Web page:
With a lot of Northern Californians tired of being cooped up from the rain storms, chances are you may want to stretch out your legs. If you are starting to suffer from cabin fever, here are the hikes you should take!
1. Sierra Buttes Lookout Trail, Sierra City
Flickr/ David Dufresne
This is a 5.1 mile lightly trafficked out and back trail located near Sierra City. Hikers walk on the the world famous Pacific Crest Trail, which ambitious trekkers take from Mexico to Canada each year. This day hike, however, features beautiful wild flowers and is rated as moderate. The trail is primarily used for hiking and trail running and is best used from June until October. Dogs are also able to use this trail.
2. Symbol Bridge And Big Painted Cave, Lava Beds National Monument
Flickr/ Jeff Moser
Symbol Bridge And Big Painted Cave is a 1.9 mile out and back trail located within the Lava Beds National Monument near Tulelake. It offers scenic views of the monument and the opportunity to get up close and personal with a lava tube like the one pictured here. The trail follows a mostly collapsed lava tube. It begins at an asphalt paved trailhead near Skull Cave. The trail itself is smooth and gravel surfaced with only a few small steps to hinder a wheel chair. The trail is good for all skill levels and primarily used for hiking and nature trips.
3. Chimney Rock, Point Reyes National Seashore
Flickr/ Joe Parks
This photo shows Point Reyes National Seashore from Chimney Rock at sunset. The hike is a short 2-mile round trip that offers unparalleled views of Drakes Bay and the elephant seals that make their home there.
4. Bumpass Hell, Lassen Volcanic National Monument
Flickr/ Amit Patel
Bumpass Hell Trail is a 2.9 mile heavily trafficked out and back trail located near Old Station. It takes you to the volcanic and sulfuric area of the park that all Northern Californians should see at some point in their lives. This location in the park is like a mini Yellowstone right here in Northern California. It is good for all skill levels. The trail is primarily used for hiking, walking, trail running, and nature trips and is best used from June until October.
5. Alamere Falls, Point Reyes National Seashore
Part of the beautiful Point Reyes National Seashore, Alamere Falls is accessible via a 4 mile hike in from the trail head near Bolinas. In total, it’s 8 miles round trip. It’s a great hike that offers some uniquely spectacular views of the Marin coast. Getting down to the falls and the beach below requires some moderately difficult climbing, so this route is designated advanced.
6. Black Butte Trail, Mount Shasta area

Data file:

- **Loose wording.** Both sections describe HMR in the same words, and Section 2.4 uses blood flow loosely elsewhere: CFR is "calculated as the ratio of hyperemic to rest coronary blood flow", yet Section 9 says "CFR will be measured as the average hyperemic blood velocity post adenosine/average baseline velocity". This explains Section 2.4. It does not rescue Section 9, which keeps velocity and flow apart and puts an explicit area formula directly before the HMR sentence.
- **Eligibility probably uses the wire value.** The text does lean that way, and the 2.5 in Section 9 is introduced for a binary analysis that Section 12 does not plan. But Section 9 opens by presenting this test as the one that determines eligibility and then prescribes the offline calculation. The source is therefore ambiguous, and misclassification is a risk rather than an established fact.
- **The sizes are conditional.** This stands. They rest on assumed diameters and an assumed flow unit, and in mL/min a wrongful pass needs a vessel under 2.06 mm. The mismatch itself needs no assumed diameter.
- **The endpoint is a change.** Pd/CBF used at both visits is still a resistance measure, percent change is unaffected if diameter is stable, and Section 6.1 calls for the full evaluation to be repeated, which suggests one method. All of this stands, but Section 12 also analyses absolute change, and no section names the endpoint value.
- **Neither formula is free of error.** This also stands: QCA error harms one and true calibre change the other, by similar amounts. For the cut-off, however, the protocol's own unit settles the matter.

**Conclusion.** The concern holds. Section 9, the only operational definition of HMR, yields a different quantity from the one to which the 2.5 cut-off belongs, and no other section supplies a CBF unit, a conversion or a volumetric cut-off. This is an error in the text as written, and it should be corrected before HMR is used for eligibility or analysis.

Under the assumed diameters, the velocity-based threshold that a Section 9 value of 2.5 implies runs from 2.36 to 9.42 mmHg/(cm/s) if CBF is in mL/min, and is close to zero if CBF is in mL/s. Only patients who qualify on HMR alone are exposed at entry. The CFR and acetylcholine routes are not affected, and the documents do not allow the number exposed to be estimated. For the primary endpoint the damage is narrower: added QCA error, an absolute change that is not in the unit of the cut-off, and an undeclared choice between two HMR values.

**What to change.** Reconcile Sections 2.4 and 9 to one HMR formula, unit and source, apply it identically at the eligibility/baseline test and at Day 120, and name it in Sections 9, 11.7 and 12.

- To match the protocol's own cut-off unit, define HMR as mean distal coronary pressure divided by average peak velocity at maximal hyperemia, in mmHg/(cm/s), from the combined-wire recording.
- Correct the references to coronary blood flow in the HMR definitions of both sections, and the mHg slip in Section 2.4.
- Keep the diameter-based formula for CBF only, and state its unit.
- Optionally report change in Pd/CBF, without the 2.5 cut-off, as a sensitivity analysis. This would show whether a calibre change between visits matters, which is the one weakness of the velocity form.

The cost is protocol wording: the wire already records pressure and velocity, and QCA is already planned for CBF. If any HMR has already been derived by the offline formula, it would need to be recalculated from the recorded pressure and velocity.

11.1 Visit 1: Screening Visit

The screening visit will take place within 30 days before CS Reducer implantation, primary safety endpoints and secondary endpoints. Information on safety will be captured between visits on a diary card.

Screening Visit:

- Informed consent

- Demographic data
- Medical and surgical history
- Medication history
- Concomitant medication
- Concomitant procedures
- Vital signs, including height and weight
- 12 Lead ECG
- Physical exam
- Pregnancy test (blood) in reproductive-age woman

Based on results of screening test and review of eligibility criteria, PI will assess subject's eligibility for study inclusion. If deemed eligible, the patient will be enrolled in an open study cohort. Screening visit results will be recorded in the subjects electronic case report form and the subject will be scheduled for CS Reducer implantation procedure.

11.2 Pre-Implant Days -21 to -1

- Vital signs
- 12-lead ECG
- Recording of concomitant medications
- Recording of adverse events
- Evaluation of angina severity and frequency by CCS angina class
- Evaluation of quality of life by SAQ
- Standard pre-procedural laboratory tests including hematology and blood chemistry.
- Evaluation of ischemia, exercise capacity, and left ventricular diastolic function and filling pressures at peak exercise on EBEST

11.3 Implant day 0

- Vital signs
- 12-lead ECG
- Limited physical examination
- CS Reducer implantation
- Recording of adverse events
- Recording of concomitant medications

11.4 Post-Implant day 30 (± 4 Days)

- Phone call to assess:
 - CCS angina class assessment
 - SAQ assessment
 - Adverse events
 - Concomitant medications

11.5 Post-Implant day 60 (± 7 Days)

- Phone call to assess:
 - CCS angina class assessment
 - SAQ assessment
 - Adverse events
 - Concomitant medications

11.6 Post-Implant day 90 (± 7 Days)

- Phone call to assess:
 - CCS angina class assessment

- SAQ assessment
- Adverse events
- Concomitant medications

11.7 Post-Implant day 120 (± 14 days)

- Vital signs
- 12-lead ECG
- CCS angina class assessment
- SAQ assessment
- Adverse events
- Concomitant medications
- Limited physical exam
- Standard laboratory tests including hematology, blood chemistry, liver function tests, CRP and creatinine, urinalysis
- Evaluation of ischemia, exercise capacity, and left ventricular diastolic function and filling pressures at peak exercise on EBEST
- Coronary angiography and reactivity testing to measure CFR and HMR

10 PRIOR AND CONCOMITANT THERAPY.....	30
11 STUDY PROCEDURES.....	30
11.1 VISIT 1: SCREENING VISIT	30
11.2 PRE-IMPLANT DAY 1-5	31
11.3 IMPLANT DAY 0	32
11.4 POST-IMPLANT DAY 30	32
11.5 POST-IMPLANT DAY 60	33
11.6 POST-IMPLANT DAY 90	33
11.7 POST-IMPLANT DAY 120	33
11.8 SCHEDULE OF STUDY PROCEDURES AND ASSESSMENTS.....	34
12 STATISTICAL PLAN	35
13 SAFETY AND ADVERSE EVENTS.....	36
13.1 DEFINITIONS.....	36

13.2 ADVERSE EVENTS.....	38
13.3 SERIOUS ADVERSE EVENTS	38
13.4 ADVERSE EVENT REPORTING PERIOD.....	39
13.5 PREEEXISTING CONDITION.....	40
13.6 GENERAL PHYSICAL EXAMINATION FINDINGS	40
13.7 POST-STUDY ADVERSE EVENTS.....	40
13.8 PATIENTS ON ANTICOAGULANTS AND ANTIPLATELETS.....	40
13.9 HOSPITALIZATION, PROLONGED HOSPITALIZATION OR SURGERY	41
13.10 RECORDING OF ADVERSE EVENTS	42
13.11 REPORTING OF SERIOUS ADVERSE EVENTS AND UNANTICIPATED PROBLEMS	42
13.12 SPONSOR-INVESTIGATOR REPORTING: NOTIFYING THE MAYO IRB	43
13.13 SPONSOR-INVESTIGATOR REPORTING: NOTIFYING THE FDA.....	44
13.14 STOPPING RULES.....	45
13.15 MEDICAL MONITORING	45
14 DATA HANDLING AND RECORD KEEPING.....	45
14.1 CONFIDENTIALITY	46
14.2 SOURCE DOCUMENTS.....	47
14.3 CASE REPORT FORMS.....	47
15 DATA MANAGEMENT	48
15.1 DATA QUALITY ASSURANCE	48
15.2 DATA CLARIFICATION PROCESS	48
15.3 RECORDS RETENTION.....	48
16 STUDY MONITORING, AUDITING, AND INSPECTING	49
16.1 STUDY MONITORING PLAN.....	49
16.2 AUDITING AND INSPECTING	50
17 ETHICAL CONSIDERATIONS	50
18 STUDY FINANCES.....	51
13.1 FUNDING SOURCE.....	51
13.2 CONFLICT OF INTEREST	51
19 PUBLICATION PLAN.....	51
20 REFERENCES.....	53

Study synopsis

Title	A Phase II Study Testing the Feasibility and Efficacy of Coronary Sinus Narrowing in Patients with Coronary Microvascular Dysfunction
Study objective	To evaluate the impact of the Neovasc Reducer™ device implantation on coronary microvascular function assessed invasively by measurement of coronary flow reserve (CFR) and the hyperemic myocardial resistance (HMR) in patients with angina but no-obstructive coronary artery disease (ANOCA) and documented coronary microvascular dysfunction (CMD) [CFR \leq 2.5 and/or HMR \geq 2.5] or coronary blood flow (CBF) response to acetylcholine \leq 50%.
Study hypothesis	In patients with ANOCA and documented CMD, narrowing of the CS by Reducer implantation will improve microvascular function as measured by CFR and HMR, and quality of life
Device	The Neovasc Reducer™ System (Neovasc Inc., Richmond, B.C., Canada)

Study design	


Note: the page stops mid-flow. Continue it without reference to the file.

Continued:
Flickr/ nrg_crisis (off and on)
Black Butte is a 5.1 mile out and back trek that offers breathtaking views of Mt Shasta. The moderate trail features sections with very loose rocks, so sturdy hiking boots are highly recommended.
7. Fern Canyon Loop Trail, Prairie Creek Redwoods State Park
Flickr/ Kirt Edblom
This hike lives up to its name. It’s a mild one-mile loop through the canyon walls and the ferns that cover them. You will hike up the stream bed, so be prepared to get a little wet as you hike.
8. Castle Dome in Castle Crags State Park
Flickr/ Daniel Parks
This 8 mile trail near Castella will reward you with a 360 degree view at the top. You will be able to see Mount Shasta and the surrounding area from the summit.
9. Whiskeytown Falls, Whiskeytown National Recreation Area
Flickr/ David Wood
This 2.8 mile out and back trail is the ideal trail for someone who doesn’t want to spend all day hiking but wants a big reward for their efforts. This trail begins at the popular Whiskeytown National Recreation Area and take you to an impressive 220 foot cascading waterfall.
10. Wrights Lake, Marble Mountain Wilderness
Flickr/ Gary Robertson
This is a very steep, 4.5-mile hike that starts at the Boulder Creek Trailhead and continues on to the Wrights Lakes. Portions of this trail pass through meadow areas and can be quite obscure. It is not uncommon to come across cattle in the area.
11. Round Lake Trail Hike, Nevada County
This is a 6.5 mile hike in the Grouse Ridge area of Northern California. Early in the hike, stop to take in the view from the abandoned lookout atop Grouse Ridge. The elevation here is 7,600 feet and you will see far across a forested canyon. From there, continue along the trail and past several lakes that make great swimming locations on a hot summer day. One of the most picturesque is Island Lake.